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Fish

Pakistani Man Fights Police Over 40-Foot Shark

Image
© The Associated Press
People look at a carcass of whale shark in Karachi, Pakistan on Tuesday, Feb 7, 2012.
Qasim Khan waged the unlikeliest of battles with Pakistani authorities Thursday over the right to charge hundreds of curious visitors the equivalent of 22 cents each to see a roughly 40-foot whale shark he bought from a fisherman.

Khan is in the business of buying fish, albeit usually much smaller ones, and jumped at the chance on Tuesday to pay about $2,200 for the 20-ton behemoth, which was discovered dead in the Arabian Sea off the southern Pakistani city of Karachi.

Business was brisk Wednesday, as several thousand people paid to see the brown and white-spotted shark, which Khan set up under a cloth tent next to the harbor. People crowded around to put their hands on the massive fish, and families snapped their picture with it - ignoring the pungent smell as it began to rot.

But police cracked down Thursday, saying fishery authorities had decided people should be allowed to see the shark for free. Khan resisted and hid his prize attraction under the giant piece of green cloth he had previously used as a tent.

Padlock

Famous Spain Judge Convicted of Misusing Authority

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© The Associated Press/Paul White
Judge Baltasar Garzon arrives for the last day of his trial at the Supreme Court in Madrid Wednesday Feb. 8, 2012.
The superstar Spanish judge who won global fame for aggressively taking on international human rights cases was convicted Thursday of overstepping his jurisdiction in a domestic corruption probe and barred from the bench for 11 years, marking a spectacular fall from grace for one of the nation's most prominent citizens.

Baltasar Garzon was unanimously convicted by a seven-judge panel of the Supreme Court. Because he is 56, the punishment could end his Spanish judicial career. Hours after the verdict, hundreds of Garzon supporters braved freezing weather in Madrid's central Sol plaza shouting "Shame! Shame!" in protest.

It was just one of three cases pending against Garzon, who is still awaiting a verdict in trial on the same charge - knowingly overstepping the bounds of his jurisdiction - for launching a probe in 2008 of right-wing atrocities committed during and after the Spanish civil war of 1936-1939 even though the crimes were covered by a 1977 amnesty.

In Thursday's verdict, the court ruled that Garzon acted arbitrarily in ordering jailhouse wiretaps of detainees talking to their lawyers, the court said, adding that his actions "these days are only found in totalitarian regimes."

Ironically, Garzon is best known for indicting a totalitarian ruler, former Chilean dictator Augusto Pinochet, in 1998, and trying to put him on trial in Madrid for crimes against humanity. He also indicted Osama bin Laden in 2003 over the Sept. 11 attacks.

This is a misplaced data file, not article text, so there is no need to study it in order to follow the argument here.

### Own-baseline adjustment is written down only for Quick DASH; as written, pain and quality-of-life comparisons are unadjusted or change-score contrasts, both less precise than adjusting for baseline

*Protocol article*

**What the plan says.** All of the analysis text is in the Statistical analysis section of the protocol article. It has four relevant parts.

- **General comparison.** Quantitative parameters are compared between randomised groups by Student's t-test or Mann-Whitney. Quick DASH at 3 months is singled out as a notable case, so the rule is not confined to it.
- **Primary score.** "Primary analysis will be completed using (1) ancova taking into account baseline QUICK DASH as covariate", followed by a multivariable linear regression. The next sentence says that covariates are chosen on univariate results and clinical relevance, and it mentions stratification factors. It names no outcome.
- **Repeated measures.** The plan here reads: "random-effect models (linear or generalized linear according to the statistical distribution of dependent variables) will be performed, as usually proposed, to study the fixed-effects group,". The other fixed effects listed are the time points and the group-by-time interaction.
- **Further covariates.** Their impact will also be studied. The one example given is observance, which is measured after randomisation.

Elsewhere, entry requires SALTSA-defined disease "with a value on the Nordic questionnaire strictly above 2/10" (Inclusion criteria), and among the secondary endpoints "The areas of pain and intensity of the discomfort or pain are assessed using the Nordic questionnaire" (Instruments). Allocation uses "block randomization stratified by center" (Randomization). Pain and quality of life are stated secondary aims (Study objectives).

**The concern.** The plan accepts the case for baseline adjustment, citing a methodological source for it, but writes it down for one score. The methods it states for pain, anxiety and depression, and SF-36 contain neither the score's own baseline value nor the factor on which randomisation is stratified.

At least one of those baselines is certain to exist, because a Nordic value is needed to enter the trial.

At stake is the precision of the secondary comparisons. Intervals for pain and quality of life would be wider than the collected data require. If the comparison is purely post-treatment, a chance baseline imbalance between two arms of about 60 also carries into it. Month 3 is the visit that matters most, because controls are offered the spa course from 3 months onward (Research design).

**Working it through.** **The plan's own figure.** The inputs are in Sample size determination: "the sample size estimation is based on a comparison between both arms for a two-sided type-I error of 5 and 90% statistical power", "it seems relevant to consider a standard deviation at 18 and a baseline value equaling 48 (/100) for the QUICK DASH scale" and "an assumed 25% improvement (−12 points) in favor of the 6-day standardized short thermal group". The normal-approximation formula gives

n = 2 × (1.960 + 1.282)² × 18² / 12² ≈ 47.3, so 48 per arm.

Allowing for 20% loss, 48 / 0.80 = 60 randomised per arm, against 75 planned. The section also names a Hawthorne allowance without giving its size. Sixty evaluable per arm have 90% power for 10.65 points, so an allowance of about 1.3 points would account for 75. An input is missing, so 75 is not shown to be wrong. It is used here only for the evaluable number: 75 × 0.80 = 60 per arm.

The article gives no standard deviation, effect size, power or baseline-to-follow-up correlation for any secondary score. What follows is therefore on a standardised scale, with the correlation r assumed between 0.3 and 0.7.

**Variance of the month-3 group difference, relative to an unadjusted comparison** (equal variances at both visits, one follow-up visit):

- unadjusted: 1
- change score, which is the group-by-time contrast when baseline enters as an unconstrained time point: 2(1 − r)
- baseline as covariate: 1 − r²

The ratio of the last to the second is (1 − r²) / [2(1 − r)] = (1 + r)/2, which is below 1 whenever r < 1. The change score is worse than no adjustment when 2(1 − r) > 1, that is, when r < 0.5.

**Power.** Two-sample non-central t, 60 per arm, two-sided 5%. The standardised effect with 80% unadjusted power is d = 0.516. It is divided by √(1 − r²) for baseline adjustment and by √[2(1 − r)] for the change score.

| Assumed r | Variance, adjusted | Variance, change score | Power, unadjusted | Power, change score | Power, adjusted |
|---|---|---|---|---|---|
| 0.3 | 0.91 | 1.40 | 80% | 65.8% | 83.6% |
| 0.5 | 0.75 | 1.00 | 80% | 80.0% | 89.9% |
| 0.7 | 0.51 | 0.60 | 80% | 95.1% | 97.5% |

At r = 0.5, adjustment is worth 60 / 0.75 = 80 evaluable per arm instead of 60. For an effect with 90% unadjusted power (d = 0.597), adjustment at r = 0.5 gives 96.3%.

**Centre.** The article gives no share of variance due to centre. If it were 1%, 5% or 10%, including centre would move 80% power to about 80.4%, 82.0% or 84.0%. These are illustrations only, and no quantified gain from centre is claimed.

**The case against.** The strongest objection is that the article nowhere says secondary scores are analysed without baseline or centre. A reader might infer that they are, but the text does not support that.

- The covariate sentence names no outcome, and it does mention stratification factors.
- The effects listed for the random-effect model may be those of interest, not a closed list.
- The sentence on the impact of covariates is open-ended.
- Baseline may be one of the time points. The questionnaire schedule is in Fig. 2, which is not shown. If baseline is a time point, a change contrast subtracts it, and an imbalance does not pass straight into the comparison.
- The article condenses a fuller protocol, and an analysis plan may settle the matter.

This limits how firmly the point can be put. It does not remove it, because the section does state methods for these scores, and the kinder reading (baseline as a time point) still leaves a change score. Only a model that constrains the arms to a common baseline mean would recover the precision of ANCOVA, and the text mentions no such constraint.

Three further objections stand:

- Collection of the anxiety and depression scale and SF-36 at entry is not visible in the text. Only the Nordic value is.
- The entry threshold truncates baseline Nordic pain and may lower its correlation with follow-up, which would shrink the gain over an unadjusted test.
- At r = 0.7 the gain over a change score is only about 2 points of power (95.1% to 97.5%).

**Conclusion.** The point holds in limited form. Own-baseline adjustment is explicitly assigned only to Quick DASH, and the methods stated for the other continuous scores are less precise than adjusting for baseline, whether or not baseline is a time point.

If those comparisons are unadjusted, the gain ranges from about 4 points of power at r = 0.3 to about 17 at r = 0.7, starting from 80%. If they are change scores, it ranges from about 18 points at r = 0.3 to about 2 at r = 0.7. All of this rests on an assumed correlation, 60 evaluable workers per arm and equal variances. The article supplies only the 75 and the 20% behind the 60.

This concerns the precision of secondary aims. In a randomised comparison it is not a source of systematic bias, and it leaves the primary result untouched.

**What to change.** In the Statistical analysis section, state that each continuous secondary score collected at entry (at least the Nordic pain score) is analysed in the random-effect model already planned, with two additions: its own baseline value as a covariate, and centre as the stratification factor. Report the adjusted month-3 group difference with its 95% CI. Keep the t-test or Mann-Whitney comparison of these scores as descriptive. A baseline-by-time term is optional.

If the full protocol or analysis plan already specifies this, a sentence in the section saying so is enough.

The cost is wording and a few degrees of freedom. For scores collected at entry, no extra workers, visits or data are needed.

Nuke

US: NRC Approves First New Nuclear Plant in 3 Decades

Image
© The Associated Press/Mary Ann Chastain
Steam rises at Georgia Power's Plant Vogtle in Waynesboro, Ga. On Thursday, the NRC approved a request to build two new reactors at Plant Vogtle.
The nation's first new nuclear power plant in a generation won approval Thursday as federal regulators voted to grant a license for two new reactors in Georgia.

The Nuclear Regulatory Commission voted 4-1 to approve Atlanta-based Southern Co.'s request to build two nuclear reactors at its Vogtle site south of Augusta.

The vote clears the way for officials to issue an operating license for the reactors, which could begin operating as soon as 2016 and 2017.

The NRC last approved construction of a nuclear plant in 1978, a year before a partial meltdown of the Three Mile Island nuclear plant in Pennsylvania raised fears of a radiation release and brought new reactor orders nearly to a halt.

NRC Chairman Gregory Jaczko voted against the Vogtle license, saying he wanted a binding commitment from the company that it would make safety changes prompted by the March 2011 nuclear disaster in Japan.

Heart - Black

Sick! US: Dad makes boy, 4, run nearly nude in snow

A father's harsh parenting has aroused wide controversy after a video was circulated online showing his nearly-nude four-year-old son running in snow.


The boy, Duo Duo, was running with only a pair of pants and trainers to combat the morning temperature of minus 13 degrees Celsius in New York, where the family from the eastern Chinese city of Nanjing spent their Spring Festival holiday.

The 44-year-old entrepreneur trained his son to run in the freezing weather for five minutes and do push-ups despite the boy's trembling and cries for a hug.

He uploaded the training footage online and dubbed it the "eagle dad" parenting approach, the Yangtze Evening News reported yesterday.

Bad Guys

US: $26B bank foreclosure fraud settlement to be announced

mortgage protest
© Richard A. Lipski / Washington Post
Last year, some mortgage lenders and government officials took action after discovering that many mortgage documents were mishandled.
State and federal officials on Thursday will announce a landmark settlement with five of the nation's banks over their flawed and fraudulent foreclosure practices.

The $26 billion deal, which officially will be unveiled at a 10 a.m. Department of Justice news conference, aims to help troubled borrowers by reducing the amount they owe on their mortgages, lowering their interest rates and paying restitution to homeowners who suffered mortgage-related abuses.

Long-running negotiations over the settlement received a major boost Wednesday when California ­Attorney General Kamala Harris agreed to back the effort after withdrawing her support last fall, according to three people with knowledge of the talks, who spoke on the condition of anonymity because the deal had not been finalized.

Airplane

Air Canada Headed for Threat of Labour Disruption as Pilots Start Strike Vote